Posted: Sunday, April 26, 2020. 1:10 pm CST.
By Aaron Humes: Earlier this week we reported on the Belize Business Bureau’s intervention to assist economic recovery. Its plan includes removing more than 4,000 ‘non-essential’ public sector workers and contract officers to reduce the wage and pension bill.
But the counterpart of that plan is to create 60,000 new jobs by other means, particularly in the transport, utility and energy industries.
Public transport took a hiatus of more than three weeks this month in the wake of state of the emergency and district, then national quarantine orders which prevented public transportation except in cases of emergency. Oil prices internationally have slumped significantly with lower production and usage, resulting in lower prices at the gas pumps.
The bureau proposes a standard ten percent tax or duty for four-cylinder vehicles, buses, delivery trucks and work vehicles for agriculture and industry and 20 percent for SUV and luxury vehicles, and reducing taxes on fuel, which it argues goes mostly to paying wages and pensions. The kind of vehicles imported, it suggests, would lead to more fuel efficiency and less accidents, as well as increased profit and more jobs. The National Transport Master Plan formulated a few years ago also envisions a re-done public transportation fleet and bus terminal in Belize City.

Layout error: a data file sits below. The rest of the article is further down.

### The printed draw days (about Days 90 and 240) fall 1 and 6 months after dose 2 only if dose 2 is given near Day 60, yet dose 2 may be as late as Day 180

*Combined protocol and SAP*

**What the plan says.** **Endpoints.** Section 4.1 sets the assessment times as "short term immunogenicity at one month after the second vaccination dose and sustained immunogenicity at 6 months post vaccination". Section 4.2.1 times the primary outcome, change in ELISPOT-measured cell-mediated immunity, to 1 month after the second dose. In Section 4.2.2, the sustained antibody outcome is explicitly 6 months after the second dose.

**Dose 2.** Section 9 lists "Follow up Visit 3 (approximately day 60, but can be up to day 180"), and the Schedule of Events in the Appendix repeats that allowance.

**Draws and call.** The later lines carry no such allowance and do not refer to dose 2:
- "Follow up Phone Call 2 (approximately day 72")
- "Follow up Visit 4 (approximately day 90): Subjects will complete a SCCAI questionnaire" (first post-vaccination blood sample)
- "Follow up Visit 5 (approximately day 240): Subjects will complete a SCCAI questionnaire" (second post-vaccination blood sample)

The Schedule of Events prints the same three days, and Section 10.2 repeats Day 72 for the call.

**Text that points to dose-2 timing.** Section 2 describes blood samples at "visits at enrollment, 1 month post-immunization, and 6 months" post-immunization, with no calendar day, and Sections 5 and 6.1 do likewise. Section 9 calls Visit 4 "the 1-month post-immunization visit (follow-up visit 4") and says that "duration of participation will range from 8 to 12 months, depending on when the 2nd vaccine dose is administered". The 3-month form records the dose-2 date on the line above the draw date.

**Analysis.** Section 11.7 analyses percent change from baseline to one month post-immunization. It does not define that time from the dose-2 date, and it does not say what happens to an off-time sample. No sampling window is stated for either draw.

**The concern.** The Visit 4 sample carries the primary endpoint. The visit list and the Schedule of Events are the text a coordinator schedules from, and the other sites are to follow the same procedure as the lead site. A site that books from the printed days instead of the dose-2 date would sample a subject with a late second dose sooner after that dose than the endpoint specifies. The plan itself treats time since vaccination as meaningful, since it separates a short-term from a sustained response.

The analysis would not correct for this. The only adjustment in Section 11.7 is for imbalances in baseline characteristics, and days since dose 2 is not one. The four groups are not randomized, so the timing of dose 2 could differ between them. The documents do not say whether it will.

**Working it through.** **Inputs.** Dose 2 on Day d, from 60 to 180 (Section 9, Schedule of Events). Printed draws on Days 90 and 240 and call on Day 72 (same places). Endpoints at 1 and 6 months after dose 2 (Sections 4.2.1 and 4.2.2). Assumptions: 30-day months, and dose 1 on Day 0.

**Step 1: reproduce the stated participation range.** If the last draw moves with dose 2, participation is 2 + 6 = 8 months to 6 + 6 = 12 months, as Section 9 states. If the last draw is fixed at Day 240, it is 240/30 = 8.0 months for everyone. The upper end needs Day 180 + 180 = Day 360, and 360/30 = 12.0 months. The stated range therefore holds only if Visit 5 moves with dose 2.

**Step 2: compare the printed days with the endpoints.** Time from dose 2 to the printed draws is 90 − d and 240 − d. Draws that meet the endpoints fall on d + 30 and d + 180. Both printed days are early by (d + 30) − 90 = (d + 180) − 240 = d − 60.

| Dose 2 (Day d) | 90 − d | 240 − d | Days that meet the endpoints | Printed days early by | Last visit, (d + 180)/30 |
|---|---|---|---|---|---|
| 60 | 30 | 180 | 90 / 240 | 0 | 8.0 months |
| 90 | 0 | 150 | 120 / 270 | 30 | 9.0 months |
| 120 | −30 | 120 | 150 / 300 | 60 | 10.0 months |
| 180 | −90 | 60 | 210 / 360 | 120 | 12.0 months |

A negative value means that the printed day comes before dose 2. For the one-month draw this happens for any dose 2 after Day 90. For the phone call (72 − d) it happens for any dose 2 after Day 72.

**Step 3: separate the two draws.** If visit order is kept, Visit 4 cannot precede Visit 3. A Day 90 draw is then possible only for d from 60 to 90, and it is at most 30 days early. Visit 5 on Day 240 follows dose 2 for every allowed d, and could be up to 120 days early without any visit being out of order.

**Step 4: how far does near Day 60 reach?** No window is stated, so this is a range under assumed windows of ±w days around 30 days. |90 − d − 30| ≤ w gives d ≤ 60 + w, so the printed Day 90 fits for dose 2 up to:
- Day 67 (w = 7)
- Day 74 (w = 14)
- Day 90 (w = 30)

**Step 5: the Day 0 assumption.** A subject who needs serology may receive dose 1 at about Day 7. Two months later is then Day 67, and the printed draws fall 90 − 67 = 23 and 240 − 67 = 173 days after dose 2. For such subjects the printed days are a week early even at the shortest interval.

The public utilities’ reluctance to consider deferring bills drew a lot of Belizeans’ ire and the Bureau argues that it puts the lie to the fact that we own Belize Telemedia, Belize Water Services and Belize Electricity Limited in perpetuity. Government subsidies, BBB argues, make these a heavy burden on the public purse. It argues for the dismantlement of BTL, regulating it to a data distributor and the sub-companies sold off to small family-owned businesses for more new jobs.
And most Belizeans are turning to renewable means of energy – if they can afford it. The law can be amended to mandate energy consumers become ‘prosumers’ – producing energy for their own use and selling any excess to BEL for redistribution, reducing its debt and dependence on Mexico and hydroelectric dams and once again, creating jobs.
BBB points out that the Development Finance Corporation (DFC) is promoting renewable energy, but few are taking it on because it is too costly to take on if they cannot sell any excesses. It would lead to manufacturing for panels, solar farms and cheaper energy for small industries.
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